The hepatic stellate cell (HSC) is an important fibrogenic cell type of the liver. In normal liver, it is the major storage compartment for vitamin A.1 Following chronic liver injury, HSCs undergo activation with increased proliferation, loss of vitamin A and production of excessive matrix proteins and enhanced expression of α-smooth muscle actin (α-SMA) and collagen.1 HSC activation is associated with modulation of transcription factors such as the peroxisome proliferator-activated receptor (PPAR) class of nuclear receptors.2 PPARs regulate the expression of responsive genes by forming heterodimers with retinoid X receptors. These heterodimers bind to DNA on a specific PPAR response element (PPRE), a hexameric direct repeat (called the DR1 element) separated by a single nucleotide (TGACCTnTGACCT).3 However, imperfect PPREs that are not exact matches of this hexameric repeat have also been identified in several genes with variations in the binding site and spacer sequence.4 Three subtypes of PPAR proteins are known, namely PPARα, PPARβ, and PPARγ, and all three are expressed by normal HSCs.5 PPARγ, an essential transcription factor involved in adipocyte differentiation, is highly expressed in quiescent or differentiated HSCs.6 However, its expression and activity decreases dramatically during HSC activation both in in vitro–cultured HSCs and in in vivo–activated HSCs from livers of rats undergoing bile duct ligation (BDL).2 PPARγ expression can be restored in activated HSCs by treatment with specific ligands such as rosiglitazone (RSG) that are able to revert the activated phenotype to quiescent state with increased retinyl esters, increased expression of CCAAT/enhancer-binding proteins (C/EBP), decrease in collagen and α-SMA, and suppressed cell proliferation.6-8 In contrast to PPARγ, the PPARβ protein is strongly induced during HSC activation, and treatment of HSCs with PPARβ agonists induces cellular proliferation.3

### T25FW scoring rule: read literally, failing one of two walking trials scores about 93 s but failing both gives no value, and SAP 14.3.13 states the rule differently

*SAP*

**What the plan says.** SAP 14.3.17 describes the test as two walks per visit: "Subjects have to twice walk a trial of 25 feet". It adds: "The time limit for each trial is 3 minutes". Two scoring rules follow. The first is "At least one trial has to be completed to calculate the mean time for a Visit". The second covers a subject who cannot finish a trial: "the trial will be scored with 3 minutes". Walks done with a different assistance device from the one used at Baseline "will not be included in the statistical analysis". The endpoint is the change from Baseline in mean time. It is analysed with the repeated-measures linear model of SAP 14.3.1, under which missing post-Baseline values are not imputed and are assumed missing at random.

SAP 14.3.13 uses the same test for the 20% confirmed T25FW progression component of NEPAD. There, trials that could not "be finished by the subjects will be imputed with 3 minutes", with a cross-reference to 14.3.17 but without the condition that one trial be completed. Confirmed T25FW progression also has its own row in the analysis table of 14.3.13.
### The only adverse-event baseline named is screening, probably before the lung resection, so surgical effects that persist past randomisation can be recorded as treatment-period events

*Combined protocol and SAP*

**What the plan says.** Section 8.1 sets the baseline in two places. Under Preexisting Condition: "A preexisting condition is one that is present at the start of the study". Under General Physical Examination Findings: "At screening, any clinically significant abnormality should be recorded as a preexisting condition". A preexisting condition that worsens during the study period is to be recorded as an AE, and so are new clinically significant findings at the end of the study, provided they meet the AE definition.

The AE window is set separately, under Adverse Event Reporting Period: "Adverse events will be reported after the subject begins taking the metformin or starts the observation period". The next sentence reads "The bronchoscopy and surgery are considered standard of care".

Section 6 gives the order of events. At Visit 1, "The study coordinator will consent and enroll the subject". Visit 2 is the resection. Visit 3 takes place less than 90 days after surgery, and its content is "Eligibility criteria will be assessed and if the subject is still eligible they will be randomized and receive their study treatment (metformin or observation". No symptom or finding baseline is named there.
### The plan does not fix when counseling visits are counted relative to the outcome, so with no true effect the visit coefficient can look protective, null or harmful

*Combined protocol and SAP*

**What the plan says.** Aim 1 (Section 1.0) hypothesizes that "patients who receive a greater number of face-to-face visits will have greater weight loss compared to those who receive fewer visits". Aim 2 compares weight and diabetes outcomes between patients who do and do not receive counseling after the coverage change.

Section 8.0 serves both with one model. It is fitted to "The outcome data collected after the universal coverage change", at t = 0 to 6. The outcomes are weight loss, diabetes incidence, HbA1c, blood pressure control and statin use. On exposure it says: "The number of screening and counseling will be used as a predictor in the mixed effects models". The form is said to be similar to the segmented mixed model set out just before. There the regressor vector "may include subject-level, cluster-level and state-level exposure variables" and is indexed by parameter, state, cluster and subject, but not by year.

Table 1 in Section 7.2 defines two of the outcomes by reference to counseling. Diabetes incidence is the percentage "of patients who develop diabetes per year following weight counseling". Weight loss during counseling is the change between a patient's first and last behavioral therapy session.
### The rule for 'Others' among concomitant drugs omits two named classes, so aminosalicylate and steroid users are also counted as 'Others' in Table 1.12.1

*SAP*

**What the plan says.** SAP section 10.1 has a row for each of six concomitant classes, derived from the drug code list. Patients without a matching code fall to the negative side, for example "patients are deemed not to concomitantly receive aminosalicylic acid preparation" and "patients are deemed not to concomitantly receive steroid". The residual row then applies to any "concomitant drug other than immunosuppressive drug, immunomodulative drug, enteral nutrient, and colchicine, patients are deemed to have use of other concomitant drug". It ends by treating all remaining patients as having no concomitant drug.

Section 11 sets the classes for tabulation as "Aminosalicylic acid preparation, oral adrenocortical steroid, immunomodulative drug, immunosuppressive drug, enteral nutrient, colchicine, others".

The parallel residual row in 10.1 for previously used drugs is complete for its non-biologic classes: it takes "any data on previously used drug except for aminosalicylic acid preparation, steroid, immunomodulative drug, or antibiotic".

Methionine adenosyltransferases (MATs) are critical for cell survival because they are responsible for the conversion of methionine to S-adenosylmethionine (SAM), an essential biological methyl donor.9 Mammalian cells express two genes, MAT1A and MAT2A, that encode the two MAT catalytic subunits, α1 and α2, respectively. The α1 subunit organizes into dimers (MATIII) or tetramers (MATI).9, 10 The α2 subunit is found in the MATII isoform.11 A third gene, MAT2B, encodes for a β regulatory subunit that regulates the activity of MATII by lowering the inhibition constant (Ki) for SAM and the Michaelis constant (Km) for methionine.12 MAT1A is expressed mainly in hepatocytes and maintains the differentiated state of these cells.12 MAT2A and MAT2B are expressed in extrahepatic tissues and are induced in liver during active growth and dedifferentiation.13, 14 In HSCs, SAM is synthesized only by MAT2A, because these cells do not express MAT1A.14 Recently, we demonstrated that both MAT2A and MAT2B genes are up-regulated during HSC activation.15 Interestingly, despite the increase in MAT2A, there was a rapid drop in the activity of the MATII enzyme and intracellular SAM levels during HSC activation. We attributed this decrease to the rapid induction of MAT2B along with MAT2A that might have caused a change in the ratio of the β to α2 subunits in the MATII enzyme, rendering it more susceptible to feedback inhibition by SAM.15 Silencing of the MAT2A gene reduces HSC activation and suppresses cellular proliferation,15 thereby indicating that regulation of this gene may be important in determining HSC phenotype. The aim of this study was to examine the molecular mechanisms responsible for the transcriptional regulation of the MAT2A gene in quiescent and activated HSCs. We demonstrate for the first time that the PPARγ transcription factor exerts a strong, negative regulatory control on MAT2A transcription in quiescent HSCs, and loss of PPARγ activity allows positive regulators such as PPARβ to induce MAT2A during HSC activation.